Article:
“I Don’t Wanna Go!” – How to Respond
(5-10 minute read)
Every January and February, a super-contagious disease spreads through Martial Arts schools across the country. Whether the school teaches 50 students, or 500 students, kids around the world suddenly become inconsolable when it comes to attending the very same classes that they were so excited to be a part of just 2 weeks ago.
What the heck is going on?
“He LOVED Martial Arts before Christmas!”
“She just wants to try new sports now.”
“They cry every time I say to get ready for Karate!”
I’ll give you some insight into the mind of a child to tackle this tough problem, but first, something really important that you need to know:
You’re. Not. Alone.
I’m going through it right now, with my oldest. She’s grown up in the dojo, but she’s lost her drive. It has literally been a part of her life since she was born, but now, it’s a struggle just to get her to practice outside or come for Demo Team. She wants to do Theater now.
And what’d I do? The owner of the Dojo? The headmaster of classes?
I told her okay. I said she could pull back from her martial arts, and pursue other adventures. I encouraged her to take up Theater.
But I didn’t give her the option to quit.
Let’s go back further for a moment with a personal story. When I was about 13, I was a purple belt in Tae Kwon Do. My mom had just signed me on to be a part of the Demo Team, and my instructor was starting to see my potential. When I went to test for Blue Belt, though, I failed. My instructor basically told me to go practice more and try again later.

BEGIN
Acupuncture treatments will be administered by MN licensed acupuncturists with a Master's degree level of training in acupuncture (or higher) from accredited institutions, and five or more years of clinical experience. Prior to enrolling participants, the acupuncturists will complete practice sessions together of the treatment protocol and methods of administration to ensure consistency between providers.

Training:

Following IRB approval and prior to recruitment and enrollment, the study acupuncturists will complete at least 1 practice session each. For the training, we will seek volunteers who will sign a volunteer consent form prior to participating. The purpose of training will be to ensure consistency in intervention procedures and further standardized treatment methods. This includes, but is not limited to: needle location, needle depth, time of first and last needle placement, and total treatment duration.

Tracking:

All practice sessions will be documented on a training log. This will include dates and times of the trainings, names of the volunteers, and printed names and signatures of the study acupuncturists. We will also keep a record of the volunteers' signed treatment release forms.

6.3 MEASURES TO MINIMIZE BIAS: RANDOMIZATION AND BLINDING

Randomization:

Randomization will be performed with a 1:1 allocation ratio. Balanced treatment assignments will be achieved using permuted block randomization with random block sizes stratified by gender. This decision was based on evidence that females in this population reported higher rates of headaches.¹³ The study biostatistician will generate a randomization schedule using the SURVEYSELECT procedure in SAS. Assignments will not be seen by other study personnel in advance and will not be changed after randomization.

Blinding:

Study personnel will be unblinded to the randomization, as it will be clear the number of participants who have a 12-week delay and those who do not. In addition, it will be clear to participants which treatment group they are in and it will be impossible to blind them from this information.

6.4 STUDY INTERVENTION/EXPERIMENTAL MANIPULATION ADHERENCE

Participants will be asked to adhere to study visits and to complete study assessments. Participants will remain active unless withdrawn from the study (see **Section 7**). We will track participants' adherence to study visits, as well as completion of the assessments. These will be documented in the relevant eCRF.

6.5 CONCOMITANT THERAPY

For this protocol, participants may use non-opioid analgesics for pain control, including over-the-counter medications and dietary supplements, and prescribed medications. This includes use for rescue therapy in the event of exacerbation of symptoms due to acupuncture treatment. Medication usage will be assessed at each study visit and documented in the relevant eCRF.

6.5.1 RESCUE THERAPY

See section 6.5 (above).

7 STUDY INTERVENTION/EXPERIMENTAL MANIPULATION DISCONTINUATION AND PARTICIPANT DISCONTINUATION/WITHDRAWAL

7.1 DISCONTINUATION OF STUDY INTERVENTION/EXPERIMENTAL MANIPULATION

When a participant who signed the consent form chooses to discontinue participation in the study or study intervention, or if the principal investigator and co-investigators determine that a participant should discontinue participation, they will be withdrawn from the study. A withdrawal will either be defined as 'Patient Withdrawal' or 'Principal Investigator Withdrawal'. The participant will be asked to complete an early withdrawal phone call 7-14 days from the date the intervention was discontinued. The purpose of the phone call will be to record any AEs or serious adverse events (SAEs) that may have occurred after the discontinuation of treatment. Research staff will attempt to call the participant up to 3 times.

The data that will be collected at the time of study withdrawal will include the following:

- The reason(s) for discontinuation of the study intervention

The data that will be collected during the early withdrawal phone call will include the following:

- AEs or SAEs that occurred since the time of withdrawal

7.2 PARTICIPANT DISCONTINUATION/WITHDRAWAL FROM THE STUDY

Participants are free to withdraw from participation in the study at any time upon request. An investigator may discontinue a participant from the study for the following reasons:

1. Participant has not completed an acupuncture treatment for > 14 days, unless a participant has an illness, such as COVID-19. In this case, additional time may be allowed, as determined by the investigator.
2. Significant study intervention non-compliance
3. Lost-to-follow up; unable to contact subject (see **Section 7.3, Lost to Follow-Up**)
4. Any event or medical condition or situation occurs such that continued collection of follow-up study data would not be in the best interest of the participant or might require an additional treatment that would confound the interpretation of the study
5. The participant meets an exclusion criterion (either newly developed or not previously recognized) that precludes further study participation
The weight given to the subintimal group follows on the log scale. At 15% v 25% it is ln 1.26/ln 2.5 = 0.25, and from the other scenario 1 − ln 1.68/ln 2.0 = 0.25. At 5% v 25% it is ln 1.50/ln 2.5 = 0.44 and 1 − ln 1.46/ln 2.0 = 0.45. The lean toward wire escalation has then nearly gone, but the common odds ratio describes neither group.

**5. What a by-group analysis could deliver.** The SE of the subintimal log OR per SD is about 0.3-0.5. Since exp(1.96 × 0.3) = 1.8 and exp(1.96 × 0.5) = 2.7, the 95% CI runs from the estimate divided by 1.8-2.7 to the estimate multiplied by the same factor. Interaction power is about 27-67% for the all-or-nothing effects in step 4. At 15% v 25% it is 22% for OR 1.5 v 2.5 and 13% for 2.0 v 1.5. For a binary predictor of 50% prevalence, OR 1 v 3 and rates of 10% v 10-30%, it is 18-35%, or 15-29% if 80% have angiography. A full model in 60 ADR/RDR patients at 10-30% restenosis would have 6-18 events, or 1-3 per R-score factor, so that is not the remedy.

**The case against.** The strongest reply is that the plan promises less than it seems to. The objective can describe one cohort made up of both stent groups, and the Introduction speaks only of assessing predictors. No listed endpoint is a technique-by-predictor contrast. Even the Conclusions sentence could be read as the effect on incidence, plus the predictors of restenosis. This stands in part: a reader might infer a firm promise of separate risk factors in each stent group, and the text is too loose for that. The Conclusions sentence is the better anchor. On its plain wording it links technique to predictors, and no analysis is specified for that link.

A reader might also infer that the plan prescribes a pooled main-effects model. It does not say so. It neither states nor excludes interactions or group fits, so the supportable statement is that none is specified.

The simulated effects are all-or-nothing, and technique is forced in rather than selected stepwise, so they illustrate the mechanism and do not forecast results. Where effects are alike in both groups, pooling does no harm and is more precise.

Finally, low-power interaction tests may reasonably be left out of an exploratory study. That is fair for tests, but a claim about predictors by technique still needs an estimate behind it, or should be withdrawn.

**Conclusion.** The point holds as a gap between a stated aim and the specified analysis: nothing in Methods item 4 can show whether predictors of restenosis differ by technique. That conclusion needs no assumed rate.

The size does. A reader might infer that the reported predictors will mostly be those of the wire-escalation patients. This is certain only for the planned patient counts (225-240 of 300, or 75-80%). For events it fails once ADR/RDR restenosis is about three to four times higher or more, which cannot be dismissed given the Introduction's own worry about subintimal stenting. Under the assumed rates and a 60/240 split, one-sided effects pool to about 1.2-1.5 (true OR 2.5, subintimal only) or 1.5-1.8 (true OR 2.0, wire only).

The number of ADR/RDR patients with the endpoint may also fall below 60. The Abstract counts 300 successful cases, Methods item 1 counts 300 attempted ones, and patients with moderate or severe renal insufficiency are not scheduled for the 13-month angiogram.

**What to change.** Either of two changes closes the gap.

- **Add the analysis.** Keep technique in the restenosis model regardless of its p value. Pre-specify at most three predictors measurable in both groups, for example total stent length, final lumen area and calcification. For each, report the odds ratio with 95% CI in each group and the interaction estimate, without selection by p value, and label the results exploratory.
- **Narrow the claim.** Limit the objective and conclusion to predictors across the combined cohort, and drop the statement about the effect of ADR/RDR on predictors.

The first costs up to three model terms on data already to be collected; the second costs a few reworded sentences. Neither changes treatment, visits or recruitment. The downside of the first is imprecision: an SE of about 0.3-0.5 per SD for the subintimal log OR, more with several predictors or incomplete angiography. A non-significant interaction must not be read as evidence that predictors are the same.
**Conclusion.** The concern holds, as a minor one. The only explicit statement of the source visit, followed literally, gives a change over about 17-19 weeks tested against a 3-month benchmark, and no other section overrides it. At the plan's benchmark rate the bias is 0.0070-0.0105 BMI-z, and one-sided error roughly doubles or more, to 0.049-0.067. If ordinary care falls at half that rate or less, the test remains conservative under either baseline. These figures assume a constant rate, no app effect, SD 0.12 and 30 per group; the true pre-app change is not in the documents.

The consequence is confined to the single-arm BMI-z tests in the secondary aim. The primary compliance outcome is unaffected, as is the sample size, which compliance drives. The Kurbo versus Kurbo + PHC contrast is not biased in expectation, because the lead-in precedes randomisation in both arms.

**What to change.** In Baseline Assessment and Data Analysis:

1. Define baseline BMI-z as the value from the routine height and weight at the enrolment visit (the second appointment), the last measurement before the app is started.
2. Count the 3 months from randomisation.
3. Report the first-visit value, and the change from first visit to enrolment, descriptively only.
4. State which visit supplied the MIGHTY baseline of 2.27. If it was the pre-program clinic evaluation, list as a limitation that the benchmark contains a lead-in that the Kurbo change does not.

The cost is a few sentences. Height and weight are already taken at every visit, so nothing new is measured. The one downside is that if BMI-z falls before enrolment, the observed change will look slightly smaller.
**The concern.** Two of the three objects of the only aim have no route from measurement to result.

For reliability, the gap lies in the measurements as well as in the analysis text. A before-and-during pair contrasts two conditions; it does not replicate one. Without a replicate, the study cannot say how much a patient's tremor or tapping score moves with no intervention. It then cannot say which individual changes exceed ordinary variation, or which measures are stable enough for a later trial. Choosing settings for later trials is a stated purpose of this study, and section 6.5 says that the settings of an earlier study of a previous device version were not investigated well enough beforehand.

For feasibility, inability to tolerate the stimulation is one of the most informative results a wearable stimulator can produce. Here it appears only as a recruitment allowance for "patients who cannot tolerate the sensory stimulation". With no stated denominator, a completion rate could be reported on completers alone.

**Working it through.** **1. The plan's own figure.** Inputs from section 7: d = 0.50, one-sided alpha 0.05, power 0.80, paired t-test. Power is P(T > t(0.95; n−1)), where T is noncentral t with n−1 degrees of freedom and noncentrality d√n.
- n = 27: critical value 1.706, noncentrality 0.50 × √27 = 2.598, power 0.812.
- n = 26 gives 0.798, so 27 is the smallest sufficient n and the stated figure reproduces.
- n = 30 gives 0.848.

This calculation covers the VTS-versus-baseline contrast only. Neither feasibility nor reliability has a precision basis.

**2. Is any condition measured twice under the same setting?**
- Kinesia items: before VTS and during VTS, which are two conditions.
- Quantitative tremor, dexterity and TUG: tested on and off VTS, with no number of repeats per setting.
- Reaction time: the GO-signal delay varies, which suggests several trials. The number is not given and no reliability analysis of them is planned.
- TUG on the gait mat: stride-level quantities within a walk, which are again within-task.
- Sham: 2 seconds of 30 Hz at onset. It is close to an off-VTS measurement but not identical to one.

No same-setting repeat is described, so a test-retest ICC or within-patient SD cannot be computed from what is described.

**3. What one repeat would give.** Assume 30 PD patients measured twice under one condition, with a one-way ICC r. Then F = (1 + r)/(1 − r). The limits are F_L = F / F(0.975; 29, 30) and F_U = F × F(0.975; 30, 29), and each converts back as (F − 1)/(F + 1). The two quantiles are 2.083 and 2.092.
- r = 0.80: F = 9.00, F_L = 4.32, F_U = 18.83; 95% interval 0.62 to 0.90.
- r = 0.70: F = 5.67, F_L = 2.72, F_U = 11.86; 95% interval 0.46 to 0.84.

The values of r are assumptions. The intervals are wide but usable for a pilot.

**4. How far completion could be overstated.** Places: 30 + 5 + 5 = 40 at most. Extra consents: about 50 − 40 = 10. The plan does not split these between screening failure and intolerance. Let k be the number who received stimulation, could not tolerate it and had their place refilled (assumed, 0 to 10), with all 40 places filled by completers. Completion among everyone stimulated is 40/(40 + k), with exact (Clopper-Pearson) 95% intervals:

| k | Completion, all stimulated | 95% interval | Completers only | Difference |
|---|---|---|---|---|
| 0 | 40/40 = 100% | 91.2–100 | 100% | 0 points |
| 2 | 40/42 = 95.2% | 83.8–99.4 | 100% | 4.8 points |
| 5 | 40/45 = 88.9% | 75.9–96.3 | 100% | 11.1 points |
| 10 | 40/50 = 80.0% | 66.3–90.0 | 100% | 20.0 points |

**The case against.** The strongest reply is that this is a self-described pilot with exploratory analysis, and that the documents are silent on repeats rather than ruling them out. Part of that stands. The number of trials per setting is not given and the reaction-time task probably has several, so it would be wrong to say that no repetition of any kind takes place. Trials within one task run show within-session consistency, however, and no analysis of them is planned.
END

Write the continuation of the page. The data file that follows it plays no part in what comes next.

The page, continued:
I was crushed! I’d failed a test, just when I thought I was going to be a beast! How could he do that?
That week, I started to hate Karate (technically, Tae Kwon Do, but it was called “Karate World”). I told my mom I wanted to quit. She dragged me to the front door, kicking and screaming. I didn’t want to be there; I was done with this.
So she kicked me out of the car, saying, “I’m paying for this. You’re doing it.”
So, with tears in my eyes and a scowl on my face, I marched in through those doors, prepared to let everyone know how I felt. Yet, the moment my instructor (Master Day) saw me, he pulled me aside and discussed with me why I felt that way. He even called it “Brown-Belt-Itis”, the disease a student contracts when they get in the Intermediate or Advanced ranks, when they realize how far away Black Belt really is.
So, let’s get back to your kid (or maybe yourself), and let’s analyze what in the world is going through their minds…
In the beginning, your child was excited to start Martial Arts classes. They would put their shoes on every Mon/Wed or Tue/Thu and wait by the door. Or, they’d ask you, “Is tonight a Karate night?” constantly.
But then, after a few month, there’s a break. Either Summer Vacation or Christmas Break comes along, and we give the kids a break from the routine. The kids build a new routine that involves Video Games or Outside Playtime. They schedule every evening as “Basketball in the Driveway” or “Football in the Backyard.” They create new habits, and those don’t involve Karate.
You prepare them to go back to school by pulling their bedtime back, making them wake up earlier, and cutting back on their video game time. You remind them that school is coming back up, and they whine or cry or complain, but you know the value of school (for them, and for your own sanity). So you ‘force’ them to prepare for school. That Monday rolls around, and you drag them, pouting, to school.
But then, at the end of that first day, you pick them up and tell them it’s time for Karate.